The right to hoist the Battle Line Trophy is on the line come Friday in Little Rock when the Arkansas Razorbacks play host to the Missouri Tigers. Even in a disappointing season for both squads, there is more than pride on the line. With a national TV audience observing, the Hogs (2-9, 0-7 SEC) are attempting to avoid back-to-back two-win seasons, and the Tigers (5-6, 2-5) are seeking to reach the six-win plateau, even though their bowl hopes have been dashed by the NCAA. On Tuesday, the NCAA upheld Missouri's bowl ban for this season.
For about a quarter-plus last week, the Razorbacks frustrated then-No. 1 LSU in Baton Rouge, before LSU pushed a 7-6 lead to a 56-6 cushion and coasted to a 56-20 victory. The loss was the eighth straight for the Hogs.
Missouri limps into this one riding a five-game losing streak of its own. The Tigers head south to Arkansas’ capital city reeling from a disappointing 24-20 home loss to SEC East foe Tennessee. After being down 17-10 at halftime, the Tigers roared back to tie the game at the midway point of the third quarter when receiver Micah Wilson hit running back Tyler Badie on a 15-yard touchdown pass. Tennessee quarterback Jarrett Guarantano would respond at the end of the third with a 17-yard pass to Marquez Callaway for what would prove to be the winning score.
Missouri vs. Arkansas
Kickoff: Friday, Nov. 29 at 2:30 p.m. ET
Where: War Memorial Stadium (Little Rock, Ark.)
Spread: Missouri -12
When Missouri Has the Ball
Missouri’s most recent win coincided with the most recent productive game from graduate transfer quarterback Kelly Bryant (Clemson). Bryant’s last big outing came on Oct. 12 against Ole Miss, when he passed for 329 yards with a touchdown. Since then, he has averaged 160 passing yards per game over the span of four contests (he sat out the matchup against Georgia due to injury). On the bright side for Missouri fans, Arkansas is allowing 233 passing yards per game.
After a strong showing over the first seven games, the Tigers ground game has dropped way off in production. In the last three affairs, Mizzou has been held to 67 yards per game on the ground against Georgia, Florida, and Tennessee. There were signs of life in the run game against the Volunteers — 99 yards — but neither Larry Rountree III nor Badie fared better than 3.9 yards per carry. Rountree leads the team in yards (741) and scores (8) but has not gone over the 100-yard mark since the Ole Miss win.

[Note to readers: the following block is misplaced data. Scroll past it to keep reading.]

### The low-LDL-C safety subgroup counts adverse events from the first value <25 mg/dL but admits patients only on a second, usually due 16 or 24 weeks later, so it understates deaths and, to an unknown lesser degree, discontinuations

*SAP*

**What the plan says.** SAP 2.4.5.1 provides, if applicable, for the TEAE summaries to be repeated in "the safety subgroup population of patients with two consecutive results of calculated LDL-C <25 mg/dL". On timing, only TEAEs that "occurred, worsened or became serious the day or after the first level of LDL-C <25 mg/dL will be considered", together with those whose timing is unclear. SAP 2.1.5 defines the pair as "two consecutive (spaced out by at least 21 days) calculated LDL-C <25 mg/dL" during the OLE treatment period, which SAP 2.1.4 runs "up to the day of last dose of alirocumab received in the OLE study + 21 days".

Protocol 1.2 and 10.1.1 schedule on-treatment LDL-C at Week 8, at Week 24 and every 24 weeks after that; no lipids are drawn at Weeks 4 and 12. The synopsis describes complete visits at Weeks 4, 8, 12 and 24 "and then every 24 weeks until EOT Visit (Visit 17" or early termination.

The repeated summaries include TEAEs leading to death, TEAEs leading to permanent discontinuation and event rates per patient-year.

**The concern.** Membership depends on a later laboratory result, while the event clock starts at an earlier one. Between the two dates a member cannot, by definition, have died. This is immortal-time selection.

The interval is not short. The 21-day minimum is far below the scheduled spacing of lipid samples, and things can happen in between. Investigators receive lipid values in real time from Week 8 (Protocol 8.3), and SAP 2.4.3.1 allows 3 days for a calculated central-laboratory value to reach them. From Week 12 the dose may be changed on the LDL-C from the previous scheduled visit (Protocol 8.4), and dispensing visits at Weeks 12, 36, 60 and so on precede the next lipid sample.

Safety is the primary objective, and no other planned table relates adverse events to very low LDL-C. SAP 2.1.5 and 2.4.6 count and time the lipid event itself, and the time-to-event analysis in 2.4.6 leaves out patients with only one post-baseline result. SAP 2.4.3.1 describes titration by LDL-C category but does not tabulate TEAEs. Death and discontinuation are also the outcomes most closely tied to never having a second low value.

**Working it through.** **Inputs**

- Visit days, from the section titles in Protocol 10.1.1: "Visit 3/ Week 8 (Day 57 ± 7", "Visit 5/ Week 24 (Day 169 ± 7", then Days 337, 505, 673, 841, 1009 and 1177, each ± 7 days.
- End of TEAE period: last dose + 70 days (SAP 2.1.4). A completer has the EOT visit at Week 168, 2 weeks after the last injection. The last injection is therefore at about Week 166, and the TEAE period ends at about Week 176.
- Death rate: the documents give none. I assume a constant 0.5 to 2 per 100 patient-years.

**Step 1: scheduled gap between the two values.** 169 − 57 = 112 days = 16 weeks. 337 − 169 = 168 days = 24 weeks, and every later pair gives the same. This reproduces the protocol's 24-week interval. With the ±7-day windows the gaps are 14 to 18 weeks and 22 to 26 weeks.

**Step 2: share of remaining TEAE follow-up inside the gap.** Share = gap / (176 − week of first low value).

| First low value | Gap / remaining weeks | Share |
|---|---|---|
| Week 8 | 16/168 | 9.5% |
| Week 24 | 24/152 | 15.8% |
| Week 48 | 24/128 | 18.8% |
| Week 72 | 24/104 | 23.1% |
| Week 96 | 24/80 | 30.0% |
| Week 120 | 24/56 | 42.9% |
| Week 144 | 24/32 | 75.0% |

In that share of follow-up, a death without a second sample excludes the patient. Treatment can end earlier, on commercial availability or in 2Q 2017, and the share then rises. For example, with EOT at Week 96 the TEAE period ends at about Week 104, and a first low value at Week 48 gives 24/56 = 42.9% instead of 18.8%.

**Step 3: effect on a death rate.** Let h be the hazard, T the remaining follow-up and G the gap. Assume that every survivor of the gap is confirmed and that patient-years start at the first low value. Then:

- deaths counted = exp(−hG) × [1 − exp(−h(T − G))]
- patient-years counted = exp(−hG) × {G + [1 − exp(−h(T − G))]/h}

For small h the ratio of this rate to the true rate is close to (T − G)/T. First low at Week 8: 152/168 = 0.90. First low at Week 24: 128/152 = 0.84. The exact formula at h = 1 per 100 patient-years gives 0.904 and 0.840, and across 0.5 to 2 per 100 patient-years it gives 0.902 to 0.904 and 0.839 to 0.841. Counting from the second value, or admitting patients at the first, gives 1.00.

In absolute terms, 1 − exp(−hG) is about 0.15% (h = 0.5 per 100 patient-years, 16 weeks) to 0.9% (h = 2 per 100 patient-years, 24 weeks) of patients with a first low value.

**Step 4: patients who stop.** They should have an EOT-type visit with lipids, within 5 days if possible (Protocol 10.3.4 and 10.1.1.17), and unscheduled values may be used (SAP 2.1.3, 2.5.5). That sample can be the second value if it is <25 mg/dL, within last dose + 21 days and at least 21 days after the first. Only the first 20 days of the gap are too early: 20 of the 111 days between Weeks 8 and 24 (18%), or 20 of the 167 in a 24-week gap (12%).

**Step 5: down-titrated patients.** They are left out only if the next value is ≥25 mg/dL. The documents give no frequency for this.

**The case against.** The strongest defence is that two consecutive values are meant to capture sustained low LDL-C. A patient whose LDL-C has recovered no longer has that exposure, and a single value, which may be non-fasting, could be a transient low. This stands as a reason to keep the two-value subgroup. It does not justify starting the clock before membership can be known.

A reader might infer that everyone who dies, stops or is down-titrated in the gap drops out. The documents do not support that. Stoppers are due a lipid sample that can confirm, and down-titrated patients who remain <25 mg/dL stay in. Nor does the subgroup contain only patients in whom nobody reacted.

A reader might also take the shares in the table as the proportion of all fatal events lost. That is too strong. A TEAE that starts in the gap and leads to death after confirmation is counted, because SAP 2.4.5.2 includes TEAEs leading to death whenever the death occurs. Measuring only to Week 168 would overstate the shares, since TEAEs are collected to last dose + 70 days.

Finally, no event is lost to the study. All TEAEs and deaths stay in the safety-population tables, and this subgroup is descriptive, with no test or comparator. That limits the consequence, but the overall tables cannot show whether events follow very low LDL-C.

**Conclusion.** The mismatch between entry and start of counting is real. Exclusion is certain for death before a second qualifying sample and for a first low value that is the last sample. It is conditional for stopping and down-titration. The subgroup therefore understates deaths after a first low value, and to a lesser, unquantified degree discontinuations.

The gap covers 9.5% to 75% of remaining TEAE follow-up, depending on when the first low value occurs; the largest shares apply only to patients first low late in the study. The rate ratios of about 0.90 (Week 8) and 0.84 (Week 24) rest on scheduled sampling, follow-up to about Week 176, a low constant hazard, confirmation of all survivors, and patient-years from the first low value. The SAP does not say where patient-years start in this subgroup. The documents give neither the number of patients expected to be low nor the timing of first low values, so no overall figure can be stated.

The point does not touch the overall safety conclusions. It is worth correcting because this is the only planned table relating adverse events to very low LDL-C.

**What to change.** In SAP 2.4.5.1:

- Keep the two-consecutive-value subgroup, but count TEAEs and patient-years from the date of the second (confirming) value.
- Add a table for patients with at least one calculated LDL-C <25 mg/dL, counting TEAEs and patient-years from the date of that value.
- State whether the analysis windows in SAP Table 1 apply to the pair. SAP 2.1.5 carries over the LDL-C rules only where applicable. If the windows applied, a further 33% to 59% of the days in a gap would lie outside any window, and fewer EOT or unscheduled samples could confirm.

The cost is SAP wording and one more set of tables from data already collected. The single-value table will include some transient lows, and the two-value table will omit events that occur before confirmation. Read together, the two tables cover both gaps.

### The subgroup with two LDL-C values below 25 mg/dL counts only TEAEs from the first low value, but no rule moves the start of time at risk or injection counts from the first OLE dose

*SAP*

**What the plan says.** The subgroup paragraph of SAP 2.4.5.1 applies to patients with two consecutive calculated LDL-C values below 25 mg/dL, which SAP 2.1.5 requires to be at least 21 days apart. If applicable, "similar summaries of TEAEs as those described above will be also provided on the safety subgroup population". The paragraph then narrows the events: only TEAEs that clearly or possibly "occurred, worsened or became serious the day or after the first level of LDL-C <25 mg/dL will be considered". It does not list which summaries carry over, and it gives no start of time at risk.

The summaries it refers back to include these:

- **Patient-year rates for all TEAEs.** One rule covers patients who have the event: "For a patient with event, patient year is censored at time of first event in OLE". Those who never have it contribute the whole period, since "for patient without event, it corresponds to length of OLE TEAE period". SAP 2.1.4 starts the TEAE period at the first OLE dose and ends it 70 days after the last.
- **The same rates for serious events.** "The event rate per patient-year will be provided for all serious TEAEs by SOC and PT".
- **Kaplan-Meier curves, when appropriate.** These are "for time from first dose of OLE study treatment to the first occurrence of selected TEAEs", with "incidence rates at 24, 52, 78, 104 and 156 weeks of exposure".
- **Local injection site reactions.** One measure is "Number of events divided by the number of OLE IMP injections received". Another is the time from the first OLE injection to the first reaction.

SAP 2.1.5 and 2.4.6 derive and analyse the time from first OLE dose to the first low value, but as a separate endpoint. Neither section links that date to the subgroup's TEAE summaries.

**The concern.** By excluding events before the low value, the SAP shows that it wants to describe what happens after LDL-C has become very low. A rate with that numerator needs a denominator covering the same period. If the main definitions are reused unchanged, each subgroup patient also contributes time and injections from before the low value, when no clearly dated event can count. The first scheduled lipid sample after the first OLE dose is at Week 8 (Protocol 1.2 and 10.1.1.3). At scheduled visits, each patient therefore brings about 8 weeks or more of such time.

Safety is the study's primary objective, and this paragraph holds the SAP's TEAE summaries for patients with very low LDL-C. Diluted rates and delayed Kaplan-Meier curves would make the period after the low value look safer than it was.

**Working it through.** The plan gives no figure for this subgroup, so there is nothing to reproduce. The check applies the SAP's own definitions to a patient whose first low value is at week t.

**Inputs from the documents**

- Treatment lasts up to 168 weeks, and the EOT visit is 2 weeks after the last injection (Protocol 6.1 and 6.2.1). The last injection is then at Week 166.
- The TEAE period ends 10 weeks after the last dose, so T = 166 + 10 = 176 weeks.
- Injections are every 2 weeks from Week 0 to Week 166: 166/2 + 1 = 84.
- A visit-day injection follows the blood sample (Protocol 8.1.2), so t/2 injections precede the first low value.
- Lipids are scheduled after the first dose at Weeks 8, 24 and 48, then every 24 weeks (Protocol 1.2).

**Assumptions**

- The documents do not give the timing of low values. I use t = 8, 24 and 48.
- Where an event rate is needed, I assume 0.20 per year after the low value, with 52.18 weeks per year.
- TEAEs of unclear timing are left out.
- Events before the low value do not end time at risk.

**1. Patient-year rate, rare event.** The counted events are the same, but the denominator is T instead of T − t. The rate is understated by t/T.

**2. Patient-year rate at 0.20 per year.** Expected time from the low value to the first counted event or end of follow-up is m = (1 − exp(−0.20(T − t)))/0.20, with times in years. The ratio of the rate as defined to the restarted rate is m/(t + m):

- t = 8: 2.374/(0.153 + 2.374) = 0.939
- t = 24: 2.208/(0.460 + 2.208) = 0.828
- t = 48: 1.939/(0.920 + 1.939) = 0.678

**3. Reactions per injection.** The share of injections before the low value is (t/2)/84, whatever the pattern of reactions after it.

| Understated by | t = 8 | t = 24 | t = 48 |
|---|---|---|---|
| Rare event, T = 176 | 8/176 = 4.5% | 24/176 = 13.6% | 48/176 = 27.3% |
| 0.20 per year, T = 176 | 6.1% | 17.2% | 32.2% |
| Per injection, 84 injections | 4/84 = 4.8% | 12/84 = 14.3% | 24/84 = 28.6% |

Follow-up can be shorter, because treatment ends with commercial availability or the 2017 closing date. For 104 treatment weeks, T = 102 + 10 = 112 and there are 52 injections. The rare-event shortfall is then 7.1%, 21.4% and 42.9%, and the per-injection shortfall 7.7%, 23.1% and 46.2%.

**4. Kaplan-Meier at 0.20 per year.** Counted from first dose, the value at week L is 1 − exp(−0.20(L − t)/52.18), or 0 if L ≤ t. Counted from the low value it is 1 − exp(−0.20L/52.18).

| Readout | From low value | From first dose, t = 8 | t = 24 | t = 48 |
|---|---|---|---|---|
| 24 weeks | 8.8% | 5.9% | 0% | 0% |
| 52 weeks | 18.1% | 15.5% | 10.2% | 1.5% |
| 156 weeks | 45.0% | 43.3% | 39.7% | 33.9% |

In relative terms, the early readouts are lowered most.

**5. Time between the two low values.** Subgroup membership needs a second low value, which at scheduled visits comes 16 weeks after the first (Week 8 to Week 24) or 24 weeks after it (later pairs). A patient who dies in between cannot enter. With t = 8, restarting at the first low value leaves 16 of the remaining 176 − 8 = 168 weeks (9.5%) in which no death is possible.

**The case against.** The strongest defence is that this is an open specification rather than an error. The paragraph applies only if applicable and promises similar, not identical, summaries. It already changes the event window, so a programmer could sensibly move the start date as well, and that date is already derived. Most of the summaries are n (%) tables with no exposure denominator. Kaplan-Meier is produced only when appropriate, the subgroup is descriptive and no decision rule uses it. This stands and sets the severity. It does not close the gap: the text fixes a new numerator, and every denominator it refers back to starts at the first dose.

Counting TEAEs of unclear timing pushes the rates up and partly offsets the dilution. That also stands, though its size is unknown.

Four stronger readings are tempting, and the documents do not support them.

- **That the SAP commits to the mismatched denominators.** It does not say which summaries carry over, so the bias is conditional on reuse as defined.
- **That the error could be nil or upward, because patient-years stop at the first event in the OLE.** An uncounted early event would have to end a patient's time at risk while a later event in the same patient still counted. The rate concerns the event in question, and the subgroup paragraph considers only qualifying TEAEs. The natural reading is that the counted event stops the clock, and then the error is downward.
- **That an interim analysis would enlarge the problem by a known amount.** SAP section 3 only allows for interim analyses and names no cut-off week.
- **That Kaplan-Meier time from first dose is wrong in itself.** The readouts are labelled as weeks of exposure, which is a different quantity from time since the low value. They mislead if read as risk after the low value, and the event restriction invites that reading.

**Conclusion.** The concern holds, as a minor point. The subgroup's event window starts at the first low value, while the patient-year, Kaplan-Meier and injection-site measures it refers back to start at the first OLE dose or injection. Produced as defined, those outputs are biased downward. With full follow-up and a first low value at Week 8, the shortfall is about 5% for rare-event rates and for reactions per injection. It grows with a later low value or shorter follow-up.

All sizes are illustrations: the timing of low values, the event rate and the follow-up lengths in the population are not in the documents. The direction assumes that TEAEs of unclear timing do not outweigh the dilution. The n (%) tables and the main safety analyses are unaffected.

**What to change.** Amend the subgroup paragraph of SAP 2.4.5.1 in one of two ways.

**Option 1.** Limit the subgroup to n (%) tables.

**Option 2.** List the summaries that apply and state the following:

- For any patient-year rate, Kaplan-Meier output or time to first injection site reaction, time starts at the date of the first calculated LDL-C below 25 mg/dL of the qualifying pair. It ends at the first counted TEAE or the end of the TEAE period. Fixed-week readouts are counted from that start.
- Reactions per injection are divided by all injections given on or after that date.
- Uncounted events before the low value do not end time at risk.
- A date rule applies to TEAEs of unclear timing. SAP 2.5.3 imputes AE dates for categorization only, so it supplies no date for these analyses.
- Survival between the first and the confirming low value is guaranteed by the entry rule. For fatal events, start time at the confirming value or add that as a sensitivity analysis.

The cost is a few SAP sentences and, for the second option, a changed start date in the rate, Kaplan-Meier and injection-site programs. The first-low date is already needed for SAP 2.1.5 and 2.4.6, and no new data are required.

Allowing 260 yards rushing to LSU a week ago has dropped the Hogs to a national FBS ranking of 125 out of 130 teams. With the team missing tackles and assignments and getting no support from an offense that can't sustain drives, the opposition is picking up 229 rushing yards per game. The standout on defense for the Razorbacks is linebacker De’Jon Harris. Harris is flirting with leading the conference in tackles again, tallying 90, four behind LSU’s Jacob Phillips. Applying pressure against the opposing quarterbacks has been a problem for the Hogs all season, but leading the charge is senior defensive tackle McTelvin Agim. Junior strong safety Kamren Curl leads the secondary with two interceptions.
When Arkansas Has the Ball
Before Arkansas lost 45-19 at home to Western Kentucky, and subsequently fired head coach Chad Morris, a rotation between senior Ben Hicks and junior Nick Starkel in the pocket had given way to a youth movement in freshmen John Stephen Jones and KJ Jefferson. Jones got the start against WKU but was not on point. Jefferson got the nod against LSU but was replaced by Starkel, and then a fifth quarterback took over, junior Jack Lindsey. Jefferson is expected to start again with Starkel and Lindsey assured to see snaps unless Jefferson tears it up.
The lack of a passing game hurt Arkansas’ chances of moving the ball last week against LSU and cost tailback Rakeem Boyd a spot on the SEC leaderboard in total rush yards. Boyd enters this week slotted fourth with 1,038 yards and eight scores. Against the Tigers, he was given a team-high 13 totes, turning in 33 net yards. After the team's top target, tight end Cheyenne O’Grady, was dismissed from the team seven games into the season, receivers Mike Woods, Treylon Burks and Trey Knox have become the key targets for whoever is slinging the pigskin for the Hogs.
The Tigers' rush defense has been up and down all season, twice giving up 297 yards on the ground (Wyoming and Kentucky) but also limiting teams to 61 yards or fewer five times. A pass defense that had been stout all year has crumbled over the last two games. Florida threw for 330 yards with two scores, and Tennessee amassed 415 yards with two touchdowns. The player Arkansas has to watch out for is Missouri linebacker Nick Bolton. Bolton has replaced Cale Garrett as the heart of this unit with a team-high 91 tackles.
After a grueling stretch of games, one can understand why the Tigers are ragged, especially knowing there is no opportunity for a bowl game. When the Hogs dropped a winnable 24-20 game on the road to Kentucky, it seemed that any remaining fire was extinguished. Knowing that a new staff is coming to town soon, can this team rally to show off for its new coach and avoid posting the worst two-year run in school history since 1931-32?
Prediction: Missouri 34, Arkansas 28
— Written by Ryan Wright, who is part of the Athlon Contributor Network and an established media professional with more than two decades' worth of experience and is a member of the FWAA. Over the years, Wright has written for numerous sites and publications and has his own recruiting site, www.recruitingnewsguru.com. Follow him on Twitter @RyanWrightRNG.